You are the only person who is ultimately responsible for maximizing your profits, so you should view yourself as your own President and CEO. Studies have shown that staying employed at the same company for over two years on average cuts your lifetime earnings by about 50% or more, and 50% is at the lowest end of the spectrum. This is assuming that your career only lasts ten years. The longer your career, the greater the difference becomes.
Human resources consultancy Aon Hewitt has released its annual salary increase survey of more than 1,000 companies. They have found that “variable pay” – merit pay and bonuses – is projected to decline to 12.5% of companies’ payroll, the lowest since 2013. Raises are also expected to be meager, with companies budgeting a 3% increase in 2018. Underperforming employees can expect even less. Two-thirds of employers are looking to increase merit pay differentiation. Among those:
- 40% are reducing or eliminating raises for underperforming employees
- 18% are using a more aggressive, highly leveraged merit increase grid
- 15% are setting higher performance targets
The current inflation rate is 1.9%, as published by the U.S. Labor Department. This means your raise is actually 1.1%. There is little you can do about management’s decision, but you can decide whether you want to stay at a company that is only going to give you a 1% raise. The average raise an employee can expect when changing jobs is between 10% and 20%. There are extreme cases in which people receive much higher pay raises, but this all depends on each person’s situation and industry.
Why can you expect so much more of a reward for jumping ship than you can for showing loyalty? The answer is simple. Recessions allow companies to significantly cut back on raises and the salaries of newly hired employees. While these reactions to a recession are understandable, they are meant to be temporary. Instead they have become the new norm.
Bethany Devine, a Senior Hiring Manager in Silicon Valley, CA who has worked with Intuit and other Fortune 500 companies told Forbes, “I would often see resumes that only had a few years at each company. I found that the people who had switched companies usually commanded a higher salary. The problem with staying at a company forever is you start with a base salary and usually annual raises are based on a percentage of your current salary. There is often a limit to how high your manager can bump you up since it's based on a percentage of your current salary. However, if you move to another company, you start fresh and can usually command a higher base salary to hire you. Companies competing for talent are often not afraid to pay more when hiring if it means they can hire the best talent. Same thing applies for titles. Some companies have a limit to how many promotions they allow each year. Once you are entrenched in a company, it may become more difficult to be promoted as you may be waiting in line behind others who should have been promoted a year ago but were not due to the limit. However, if you apply to another company, your skills may match the higher title, and that company will hire you with the new title. I have seen many coworkers who were waiting on a certain title and finally received it the day they left and were hired at a new company.”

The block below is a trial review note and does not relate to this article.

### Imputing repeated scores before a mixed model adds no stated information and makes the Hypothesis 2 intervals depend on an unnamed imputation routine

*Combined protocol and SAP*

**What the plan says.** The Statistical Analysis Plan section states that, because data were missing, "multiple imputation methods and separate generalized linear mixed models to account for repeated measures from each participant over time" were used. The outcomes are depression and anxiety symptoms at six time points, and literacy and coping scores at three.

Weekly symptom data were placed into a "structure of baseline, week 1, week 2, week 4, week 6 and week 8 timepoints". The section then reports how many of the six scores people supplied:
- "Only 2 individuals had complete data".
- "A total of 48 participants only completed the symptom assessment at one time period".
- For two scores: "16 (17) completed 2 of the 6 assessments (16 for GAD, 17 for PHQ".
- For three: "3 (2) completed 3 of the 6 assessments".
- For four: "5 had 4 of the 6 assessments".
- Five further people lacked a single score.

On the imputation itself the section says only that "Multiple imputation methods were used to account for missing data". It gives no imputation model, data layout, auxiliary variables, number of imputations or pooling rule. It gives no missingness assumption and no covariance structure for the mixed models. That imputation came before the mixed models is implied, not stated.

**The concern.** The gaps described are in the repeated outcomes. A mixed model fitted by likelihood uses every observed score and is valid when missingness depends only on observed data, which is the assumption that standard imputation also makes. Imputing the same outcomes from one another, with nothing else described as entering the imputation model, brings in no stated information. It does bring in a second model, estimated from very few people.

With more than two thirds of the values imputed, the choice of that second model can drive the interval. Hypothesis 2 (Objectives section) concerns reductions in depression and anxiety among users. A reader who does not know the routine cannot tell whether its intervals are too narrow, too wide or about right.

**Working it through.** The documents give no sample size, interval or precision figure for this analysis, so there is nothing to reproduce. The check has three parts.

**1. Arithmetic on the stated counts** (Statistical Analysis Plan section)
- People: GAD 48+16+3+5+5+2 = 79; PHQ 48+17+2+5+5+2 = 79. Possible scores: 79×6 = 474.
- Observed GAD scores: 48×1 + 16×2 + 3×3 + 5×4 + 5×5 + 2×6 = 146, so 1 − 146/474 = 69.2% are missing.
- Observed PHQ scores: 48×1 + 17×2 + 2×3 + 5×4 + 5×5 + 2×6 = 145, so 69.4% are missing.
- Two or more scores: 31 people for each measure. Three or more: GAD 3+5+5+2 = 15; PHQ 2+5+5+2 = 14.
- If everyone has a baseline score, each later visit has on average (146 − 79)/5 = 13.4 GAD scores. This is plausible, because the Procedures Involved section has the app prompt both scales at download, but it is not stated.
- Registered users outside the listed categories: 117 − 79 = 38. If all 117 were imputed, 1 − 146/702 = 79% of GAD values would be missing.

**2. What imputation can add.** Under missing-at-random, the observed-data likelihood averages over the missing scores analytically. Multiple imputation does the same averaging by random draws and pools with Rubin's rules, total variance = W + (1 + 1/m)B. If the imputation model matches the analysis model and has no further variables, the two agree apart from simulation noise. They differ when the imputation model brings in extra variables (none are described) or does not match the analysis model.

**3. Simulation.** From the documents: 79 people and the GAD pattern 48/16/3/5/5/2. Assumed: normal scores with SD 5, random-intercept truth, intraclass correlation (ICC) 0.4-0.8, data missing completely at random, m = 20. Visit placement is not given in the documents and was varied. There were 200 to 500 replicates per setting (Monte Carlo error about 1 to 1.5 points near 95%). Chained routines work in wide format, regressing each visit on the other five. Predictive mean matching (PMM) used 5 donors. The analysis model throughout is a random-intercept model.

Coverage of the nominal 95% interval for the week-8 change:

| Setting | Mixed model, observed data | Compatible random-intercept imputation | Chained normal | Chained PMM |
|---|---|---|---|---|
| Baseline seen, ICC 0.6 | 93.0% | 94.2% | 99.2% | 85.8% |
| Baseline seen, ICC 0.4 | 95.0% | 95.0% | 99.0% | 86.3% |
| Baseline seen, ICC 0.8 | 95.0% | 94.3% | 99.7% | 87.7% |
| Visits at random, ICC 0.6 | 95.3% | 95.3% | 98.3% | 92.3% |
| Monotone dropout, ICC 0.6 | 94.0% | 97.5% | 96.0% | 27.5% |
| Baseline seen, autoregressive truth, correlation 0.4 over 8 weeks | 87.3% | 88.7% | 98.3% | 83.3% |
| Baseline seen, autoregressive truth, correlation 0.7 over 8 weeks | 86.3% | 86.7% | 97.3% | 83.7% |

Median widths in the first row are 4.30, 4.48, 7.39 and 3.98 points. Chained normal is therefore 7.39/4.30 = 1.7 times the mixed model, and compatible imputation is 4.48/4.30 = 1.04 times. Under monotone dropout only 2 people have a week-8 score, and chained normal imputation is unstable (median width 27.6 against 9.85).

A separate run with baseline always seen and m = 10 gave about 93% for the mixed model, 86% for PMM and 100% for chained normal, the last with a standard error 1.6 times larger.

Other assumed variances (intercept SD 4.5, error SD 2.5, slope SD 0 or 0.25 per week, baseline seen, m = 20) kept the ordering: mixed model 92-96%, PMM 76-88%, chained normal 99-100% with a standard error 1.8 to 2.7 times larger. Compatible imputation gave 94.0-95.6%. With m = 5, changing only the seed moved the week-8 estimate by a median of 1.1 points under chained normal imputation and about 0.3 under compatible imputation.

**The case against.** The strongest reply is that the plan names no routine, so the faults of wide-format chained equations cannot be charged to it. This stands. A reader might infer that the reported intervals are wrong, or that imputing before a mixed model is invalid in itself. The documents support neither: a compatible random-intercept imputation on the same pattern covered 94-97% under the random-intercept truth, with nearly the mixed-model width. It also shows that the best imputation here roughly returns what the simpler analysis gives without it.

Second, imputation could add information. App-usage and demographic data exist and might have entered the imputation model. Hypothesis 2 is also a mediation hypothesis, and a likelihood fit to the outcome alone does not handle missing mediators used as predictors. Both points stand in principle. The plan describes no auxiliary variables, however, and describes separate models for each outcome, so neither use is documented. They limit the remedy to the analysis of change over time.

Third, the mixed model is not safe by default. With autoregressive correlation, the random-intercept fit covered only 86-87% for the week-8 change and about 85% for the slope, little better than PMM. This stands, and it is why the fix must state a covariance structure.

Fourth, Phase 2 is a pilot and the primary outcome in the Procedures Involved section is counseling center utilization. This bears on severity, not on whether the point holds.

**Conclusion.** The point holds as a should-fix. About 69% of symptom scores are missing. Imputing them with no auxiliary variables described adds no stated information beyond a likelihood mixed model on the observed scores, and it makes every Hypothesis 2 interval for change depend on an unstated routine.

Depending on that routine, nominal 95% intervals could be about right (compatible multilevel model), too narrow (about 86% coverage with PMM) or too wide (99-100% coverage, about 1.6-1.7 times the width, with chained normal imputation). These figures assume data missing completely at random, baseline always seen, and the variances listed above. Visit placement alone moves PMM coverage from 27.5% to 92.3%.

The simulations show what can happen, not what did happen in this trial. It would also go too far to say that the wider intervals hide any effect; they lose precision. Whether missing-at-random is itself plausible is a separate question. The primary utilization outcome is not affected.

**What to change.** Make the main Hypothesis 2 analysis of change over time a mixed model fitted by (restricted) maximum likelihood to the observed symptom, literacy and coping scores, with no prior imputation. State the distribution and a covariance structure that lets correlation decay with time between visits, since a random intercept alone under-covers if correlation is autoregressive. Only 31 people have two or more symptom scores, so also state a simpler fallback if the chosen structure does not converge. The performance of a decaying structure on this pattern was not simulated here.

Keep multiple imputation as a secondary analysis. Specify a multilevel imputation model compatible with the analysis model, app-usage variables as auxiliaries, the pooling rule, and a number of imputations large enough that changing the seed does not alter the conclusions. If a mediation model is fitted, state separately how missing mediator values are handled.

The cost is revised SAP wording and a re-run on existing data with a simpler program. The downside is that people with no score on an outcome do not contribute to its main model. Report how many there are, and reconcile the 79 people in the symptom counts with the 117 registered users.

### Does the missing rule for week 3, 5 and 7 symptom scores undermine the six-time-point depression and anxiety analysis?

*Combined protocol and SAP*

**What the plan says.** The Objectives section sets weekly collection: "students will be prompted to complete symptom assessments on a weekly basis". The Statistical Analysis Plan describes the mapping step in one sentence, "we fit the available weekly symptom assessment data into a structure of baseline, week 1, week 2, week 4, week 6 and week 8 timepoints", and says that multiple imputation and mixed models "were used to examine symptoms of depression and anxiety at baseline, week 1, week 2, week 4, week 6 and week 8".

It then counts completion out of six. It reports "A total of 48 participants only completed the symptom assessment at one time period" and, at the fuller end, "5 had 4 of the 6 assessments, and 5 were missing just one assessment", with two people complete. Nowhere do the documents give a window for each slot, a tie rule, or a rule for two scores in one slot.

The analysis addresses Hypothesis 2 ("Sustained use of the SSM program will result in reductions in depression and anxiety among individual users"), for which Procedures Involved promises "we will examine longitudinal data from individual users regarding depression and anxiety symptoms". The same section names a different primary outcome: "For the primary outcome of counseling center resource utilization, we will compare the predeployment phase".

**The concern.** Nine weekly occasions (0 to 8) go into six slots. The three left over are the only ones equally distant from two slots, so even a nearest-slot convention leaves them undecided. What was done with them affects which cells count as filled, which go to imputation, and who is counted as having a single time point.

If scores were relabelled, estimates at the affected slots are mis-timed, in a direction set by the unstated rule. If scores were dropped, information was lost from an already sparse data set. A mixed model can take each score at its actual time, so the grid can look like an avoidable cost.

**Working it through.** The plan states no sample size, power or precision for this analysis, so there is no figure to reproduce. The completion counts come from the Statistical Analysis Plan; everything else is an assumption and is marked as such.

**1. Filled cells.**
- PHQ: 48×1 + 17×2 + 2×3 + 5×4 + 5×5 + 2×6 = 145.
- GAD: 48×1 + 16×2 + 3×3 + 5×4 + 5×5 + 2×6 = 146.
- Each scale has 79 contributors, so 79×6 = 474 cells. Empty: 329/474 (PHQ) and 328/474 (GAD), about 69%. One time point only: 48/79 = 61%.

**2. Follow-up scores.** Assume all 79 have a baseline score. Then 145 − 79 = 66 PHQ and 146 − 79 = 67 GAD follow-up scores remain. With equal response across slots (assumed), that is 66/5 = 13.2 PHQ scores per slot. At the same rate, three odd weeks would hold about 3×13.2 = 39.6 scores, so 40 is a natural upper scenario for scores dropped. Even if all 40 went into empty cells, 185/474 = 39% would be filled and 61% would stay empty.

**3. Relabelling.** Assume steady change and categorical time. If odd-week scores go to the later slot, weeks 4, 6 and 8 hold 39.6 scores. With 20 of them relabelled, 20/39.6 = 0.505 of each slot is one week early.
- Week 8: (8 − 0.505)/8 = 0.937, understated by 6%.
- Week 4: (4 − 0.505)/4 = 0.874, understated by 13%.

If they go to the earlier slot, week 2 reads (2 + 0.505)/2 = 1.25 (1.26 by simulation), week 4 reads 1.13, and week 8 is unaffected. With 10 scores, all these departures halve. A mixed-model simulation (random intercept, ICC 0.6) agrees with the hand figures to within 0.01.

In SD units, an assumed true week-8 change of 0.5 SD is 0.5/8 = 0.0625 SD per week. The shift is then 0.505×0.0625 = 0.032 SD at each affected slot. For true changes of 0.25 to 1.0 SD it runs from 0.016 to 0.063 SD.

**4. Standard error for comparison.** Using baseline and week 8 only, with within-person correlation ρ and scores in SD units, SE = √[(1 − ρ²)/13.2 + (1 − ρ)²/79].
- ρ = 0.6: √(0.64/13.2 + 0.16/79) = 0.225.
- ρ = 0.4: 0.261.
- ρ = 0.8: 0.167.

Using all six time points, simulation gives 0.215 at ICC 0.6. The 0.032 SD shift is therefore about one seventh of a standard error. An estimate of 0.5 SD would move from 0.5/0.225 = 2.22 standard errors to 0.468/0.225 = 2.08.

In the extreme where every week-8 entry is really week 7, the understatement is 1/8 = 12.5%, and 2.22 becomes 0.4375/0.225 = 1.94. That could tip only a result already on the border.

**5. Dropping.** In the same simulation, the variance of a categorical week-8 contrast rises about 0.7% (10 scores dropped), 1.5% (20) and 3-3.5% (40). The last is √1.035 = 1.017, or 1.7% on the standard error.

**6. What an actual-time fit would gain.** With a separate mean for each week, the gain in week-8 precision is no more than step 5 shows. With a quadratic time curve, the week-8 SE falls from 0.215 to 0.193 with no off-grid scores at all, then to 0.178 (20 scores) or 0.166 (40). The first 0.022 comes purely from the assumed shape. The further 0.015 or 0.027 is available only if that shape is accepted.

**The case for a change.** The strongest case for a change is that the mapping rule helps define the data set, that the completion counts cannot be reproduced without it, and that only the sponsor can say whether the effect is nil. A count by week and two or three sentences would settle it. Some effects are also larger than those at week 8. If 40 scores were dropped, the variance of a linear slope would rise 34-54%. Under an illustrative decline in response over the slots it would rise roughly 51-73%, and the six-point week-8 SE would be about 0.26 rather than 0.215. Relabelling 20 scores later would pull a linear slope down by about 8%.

Brendan Burke, Director at Headwaters MB, strongly disagrees. He told Forbes, “companies turn over great employees because they’re not organizationally strong enough to support rapid development within their ranks. In many cases, that is a recipe for discontinuity in service and product offerings as well as disloyalty in the ranks. As such, we take the opposite approach. Rather than force folks out after 24 months, we try to retain our junior and mid-level staff and develop them within the ranks.”
Mr. Burke is absolutely right. Most companies are not equipped for rapid promotions and reward their top performers for a variety of reasons such as office politics. Everyone hates office politics, but understands that it is an unavoidable evil and frequently a major obstacle to rewarding talent.
It’s a fact that employees are underpaid. Instead of focusing on things you can’t control, like the economy or management decisions, focus on the things you can. As the President and CEO in charge of your own profits, you can control your own salary by aggressively negotiating your opportunities and being unafraid to ask for more.